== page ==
A reconstituted circadian clock of cyanobacteria can run for consistent days, allowing researchers to study the interactions of the clock proteins in real-time and observe how the clock exerts control over gene expression.
A single dose of tabernanthalog (TBG), a non-hallucinogenic psychedelic analog, corrects stress-induced behavioral deficits, including anxiety and cognitive inflexibility, in mouse models. Additionally, the compound promoted neurogenesis and restores neural circuits in brain areas damaged by stress.
A mutation in a gene associated with circadian rhythm extends the clock period, causing people to stay up late at night and sleep late in the mornings.
Study reveals how certain genetic mutations can shorten the timing of the circadian clock, making some people extreme "morning larks" because their internal clock operates on a 20-hour cycle, as opposed to a 24-hour cycle.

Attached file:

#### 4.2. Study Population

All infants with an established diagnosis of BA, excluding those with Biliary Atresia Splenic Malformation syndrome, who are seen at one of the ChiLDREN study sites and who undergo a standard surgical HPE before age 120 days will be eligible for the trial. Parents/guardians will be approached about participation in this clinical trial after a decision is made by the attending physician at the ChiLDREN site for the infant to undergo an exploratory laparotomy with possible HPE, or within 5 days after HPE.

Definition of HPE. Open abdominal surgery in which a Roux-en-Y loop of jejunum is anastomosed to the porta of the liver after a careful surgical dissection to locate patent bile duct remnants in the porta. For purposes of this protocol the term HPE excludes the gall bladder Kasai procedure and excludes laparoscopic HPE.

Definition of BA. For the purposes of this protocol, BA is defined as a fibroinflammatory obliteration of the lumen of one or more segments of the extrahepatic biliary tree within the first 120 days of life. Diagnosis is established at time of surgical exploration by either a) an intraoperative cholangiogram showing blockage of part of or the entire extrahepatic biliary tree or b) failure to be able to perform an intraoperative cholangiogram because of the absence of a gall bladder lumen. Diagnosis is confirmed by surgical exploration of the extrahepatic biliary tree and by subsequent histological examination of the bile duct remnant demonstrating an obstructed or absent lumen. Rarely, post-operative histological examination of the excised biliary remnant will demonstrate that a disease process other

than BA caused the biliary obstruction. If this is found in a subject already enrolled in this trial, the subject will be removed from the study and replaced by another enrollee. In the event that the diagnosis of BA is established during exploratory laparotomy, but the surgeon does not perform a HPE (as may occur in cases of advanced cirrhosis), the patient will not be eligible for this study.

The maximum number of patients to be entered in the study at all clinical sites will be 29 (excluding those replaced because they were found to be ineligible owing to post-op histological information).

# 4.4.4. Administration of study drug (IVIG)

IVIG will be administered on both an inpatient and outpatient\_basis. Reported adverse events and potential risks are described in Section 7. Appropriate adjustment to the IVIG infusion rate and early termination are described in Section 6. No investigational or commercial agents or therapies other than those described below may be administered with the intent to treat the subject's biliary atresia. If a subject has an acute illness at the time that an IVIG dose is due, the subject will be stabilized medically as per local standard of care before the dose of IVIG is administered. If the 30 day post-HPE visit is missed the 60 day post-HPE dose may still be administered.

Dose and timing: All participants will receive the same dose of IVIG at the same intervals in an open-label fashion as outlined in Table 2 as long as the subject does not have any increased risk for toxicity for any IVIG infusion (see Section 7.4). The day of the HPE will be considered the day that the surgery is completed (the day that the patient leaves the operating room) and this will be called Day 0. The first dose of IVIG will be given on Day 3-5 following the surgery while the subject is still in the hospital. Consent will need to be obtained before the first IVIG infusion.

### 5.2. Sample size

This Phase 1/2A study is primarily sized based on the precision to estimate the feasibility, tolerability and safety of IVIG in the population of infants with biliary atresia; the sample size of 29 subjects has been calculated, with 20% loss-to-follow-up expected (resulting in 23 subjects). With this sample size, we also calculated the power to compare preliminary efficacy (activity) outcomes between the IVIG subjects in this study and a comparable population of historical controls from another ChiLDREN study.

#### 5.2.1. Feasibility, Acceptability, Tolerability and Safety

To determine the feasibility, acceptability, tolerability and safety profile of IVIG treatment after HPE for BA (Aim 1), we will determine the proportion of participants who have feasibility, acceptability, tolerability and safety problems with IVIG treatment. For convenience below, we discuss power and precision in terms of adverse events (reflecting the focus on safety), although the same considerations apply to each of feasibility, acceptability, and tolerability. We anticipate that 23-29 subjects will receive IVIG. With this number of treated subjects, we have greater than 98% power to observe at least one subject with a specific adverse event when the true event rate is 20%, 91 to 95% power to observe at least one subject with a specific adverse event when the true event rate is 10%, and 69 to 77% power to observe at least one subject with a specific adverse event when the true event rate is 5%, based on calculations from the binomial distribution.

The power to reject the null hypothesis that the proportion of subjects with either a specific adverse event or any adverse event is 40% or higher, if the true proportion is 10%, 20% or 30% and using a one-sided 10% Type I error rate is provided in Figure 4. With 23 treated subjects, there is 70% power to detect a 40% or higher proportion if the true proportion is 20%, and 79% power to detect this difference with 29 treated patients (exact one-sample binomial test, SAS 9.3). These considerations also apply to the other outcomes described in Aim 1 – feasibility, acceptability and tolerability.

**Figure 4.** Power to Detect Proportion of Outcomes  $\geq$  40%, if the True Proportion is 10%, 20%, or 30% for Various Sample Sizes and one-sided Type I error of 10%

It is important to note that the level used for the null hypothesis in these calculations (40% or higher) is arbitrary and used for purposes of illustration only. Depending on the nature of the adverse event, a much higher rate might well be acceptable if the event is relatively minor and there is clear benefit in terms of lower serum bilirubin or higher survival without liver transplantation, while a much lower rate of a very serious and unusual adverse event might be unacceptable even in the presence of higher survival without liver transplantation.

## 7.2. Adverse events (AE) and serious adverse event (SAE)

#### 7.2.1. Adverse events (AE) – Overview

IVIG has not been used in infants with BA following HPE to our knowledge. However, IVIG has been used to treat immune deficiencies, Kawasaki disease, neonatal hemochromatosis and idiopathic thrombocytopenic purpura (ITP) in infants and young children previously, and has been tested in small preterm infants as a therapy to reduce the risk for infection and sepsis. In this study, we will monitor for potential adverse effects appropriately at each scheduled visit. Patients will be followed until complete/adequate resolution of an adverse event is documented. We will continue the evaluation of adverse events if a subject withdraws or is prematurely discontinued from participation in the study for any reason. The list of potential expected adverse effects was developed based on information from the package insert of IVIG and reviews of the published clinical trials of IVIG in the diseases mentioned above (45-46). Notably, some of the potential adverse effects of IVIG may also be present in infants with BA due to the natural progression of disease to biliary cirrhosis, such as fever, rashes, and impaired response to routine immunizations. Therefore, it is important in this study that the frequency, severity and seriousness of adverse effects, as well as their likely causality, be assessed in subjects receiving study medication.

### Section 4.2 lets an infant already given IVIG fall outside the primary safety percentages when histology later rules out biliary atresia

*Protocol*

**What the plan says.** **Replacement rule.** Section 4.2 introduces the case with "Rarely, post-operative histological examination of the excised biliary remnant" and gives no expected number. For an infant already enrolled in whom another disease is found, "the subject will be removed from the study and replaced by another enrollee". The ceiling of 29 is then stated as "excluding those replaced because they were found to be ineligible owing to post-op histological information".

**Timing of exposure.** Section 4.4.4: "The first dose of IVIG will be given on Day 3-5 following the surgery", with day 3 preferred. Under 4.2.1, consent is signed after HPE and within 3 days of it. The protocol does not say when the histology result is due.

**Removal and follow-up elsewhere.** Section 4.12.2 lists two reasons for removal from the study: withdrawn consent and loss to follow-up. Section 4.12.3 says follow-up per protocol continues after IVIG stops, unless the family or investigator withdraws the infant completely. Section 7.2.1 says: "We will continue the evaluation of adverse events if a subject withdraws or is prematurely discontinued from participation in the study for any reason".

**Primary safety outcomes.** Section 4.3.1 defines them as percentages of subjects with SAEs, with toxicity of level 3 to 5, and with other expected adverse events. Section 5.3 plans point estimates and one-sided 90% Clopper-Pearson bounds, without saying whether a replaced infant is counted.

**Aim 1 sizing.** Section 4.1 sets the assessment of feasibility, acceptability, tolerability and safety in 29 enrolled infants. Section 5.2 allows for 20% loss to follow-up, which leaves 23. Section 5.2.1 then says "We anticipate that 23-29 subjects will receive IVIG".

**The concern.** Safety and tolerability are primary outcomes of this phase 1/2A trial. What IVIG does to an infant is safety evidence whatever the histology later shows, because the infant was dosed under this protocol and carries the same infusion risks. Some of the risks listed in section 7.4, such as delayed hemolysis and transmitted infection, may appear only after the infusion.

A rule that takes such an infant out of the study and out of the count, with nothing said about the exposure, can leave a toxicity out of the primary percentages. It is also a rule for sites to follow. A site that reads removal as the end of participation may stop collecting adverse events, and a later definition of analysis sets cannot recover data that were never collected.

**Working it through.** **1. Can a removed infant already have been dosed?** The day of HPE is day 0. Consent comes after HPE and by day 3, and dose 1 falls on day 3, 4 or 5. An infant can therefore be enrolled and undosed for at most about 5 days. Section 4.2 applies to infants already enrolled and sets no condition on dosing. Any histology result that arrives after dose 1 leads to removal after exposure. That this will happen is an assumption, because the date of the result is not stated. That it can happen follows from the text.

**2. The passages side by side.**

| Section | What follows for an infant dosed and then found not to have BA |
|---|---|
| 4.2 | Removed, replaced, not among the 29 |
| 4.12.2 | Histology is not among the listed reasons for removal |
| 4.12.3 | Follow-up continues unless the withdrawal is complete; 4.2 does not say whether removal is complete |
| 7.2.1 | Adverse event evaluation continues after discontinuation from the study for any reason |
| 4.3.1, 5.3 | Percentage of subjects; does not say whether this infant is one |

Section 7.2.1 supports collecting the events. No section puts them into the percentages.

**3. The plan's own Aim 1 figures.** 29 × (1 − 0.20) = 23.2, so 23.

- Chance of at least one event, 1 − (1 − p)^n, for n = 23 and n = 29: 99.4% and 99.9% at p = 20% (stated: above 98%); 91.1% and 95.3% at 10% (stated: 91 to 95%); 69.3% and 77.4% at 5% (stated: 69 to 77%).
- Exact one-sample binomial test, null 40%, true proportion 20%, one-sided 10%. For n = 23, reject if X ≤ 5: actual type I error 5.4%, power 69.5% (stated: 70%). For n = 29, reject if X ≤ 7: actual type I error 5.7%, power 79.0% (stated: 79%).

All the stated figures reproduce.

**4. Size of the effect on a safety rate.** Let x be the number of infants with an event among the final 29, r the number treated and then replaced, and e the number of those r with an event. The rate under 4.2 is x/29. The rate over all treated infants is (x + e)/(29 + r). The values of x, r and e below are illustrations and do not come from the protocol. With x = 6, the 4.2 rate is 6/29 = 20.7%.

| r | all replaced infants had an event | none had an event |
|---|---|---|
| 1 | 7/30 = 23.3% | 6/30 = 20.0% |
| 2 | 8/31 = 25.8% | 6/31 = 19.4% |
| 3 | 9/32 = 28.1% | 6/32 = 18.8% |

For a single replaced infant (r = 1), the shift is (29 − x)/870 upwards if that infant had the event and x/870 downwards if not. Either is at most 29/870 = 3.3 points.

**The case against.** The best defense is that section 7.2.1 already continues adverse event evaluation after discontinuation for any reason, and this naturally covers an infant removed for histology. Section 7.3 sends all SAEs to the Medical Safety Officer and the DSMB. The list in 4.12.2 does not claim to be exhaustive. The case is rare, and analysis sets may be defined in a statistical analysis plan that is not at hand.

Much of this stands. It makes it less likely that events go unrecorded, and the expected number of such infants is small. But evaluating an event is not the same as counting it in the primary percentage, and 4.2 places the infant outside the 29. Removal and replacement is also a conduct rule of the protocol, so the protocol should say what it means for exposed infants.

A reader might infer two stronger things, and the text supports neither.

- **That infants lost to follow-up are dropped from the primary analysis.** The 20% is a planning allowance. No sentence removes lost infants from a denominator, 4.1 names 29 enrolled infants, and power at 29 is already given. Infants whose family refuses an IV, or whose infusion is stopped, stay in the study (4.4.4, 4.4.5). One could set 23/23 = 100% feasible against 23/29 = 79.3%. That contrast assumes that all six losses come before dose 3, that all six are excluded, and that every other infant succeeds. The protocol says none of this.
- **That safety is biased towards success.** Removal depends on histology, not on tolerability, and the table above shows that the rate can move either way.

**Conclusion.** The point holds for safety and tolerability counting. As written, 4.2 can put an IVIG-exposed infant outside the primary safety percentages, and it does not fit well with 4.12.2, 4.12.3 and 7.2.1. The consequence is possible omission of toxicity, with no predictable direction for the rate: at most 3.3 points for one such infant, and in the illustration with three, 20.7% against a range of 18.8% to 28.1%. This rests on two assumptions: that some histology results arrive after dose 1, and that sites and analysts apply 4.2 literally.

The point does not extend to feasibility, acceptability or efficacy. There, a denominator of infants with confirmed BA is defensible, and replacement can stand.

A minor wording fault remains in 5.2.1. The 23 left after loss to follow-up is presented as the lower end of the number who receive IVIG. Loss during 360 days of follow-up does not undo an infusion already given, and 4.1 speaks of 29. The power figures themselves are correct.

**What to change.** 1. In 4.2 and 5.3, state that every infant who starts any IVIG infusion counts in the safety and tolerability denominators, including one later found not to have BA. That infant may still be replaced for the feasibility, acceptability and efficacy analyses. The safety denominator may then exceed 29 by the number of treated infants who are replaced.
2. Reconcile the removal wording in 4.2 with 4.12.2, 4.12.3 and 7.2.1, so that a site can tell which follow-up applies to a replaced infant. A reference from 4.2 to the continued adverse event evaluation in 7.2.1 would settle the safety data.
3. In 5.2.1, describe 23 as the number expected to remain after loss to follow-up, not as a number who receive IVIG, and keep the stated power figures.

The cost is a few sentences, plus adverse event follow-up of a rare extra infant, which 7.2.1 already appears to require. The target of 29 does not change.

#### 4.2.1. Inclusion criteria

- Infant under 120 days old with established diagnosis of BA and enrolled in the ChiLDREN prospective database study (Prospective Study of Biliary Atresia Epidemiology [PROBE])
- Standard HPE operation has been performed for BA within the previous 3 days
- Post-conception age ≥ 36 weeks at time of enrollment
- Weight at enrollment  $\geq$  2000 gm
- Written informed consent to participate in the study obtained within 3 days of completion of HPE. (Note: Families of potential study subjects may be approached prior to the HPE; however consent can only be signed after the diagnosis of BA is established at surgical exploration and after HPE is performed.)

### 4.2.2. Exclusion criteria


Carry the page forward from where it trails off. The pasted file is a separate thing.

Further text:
A new eye tracking study reveals left gaze bias is replaced by an upper eye bias when we look at faces tilted to an eleven degree angle. Researchers say the findings could help social engagement in those with ASD as the head tilt helps people focus more on the eyes, making others seem less threatening and more approachable.
Researchers present a new theory about dreaming, suggesting dreams may be an accidental byproduct of our waking cognitive abilities.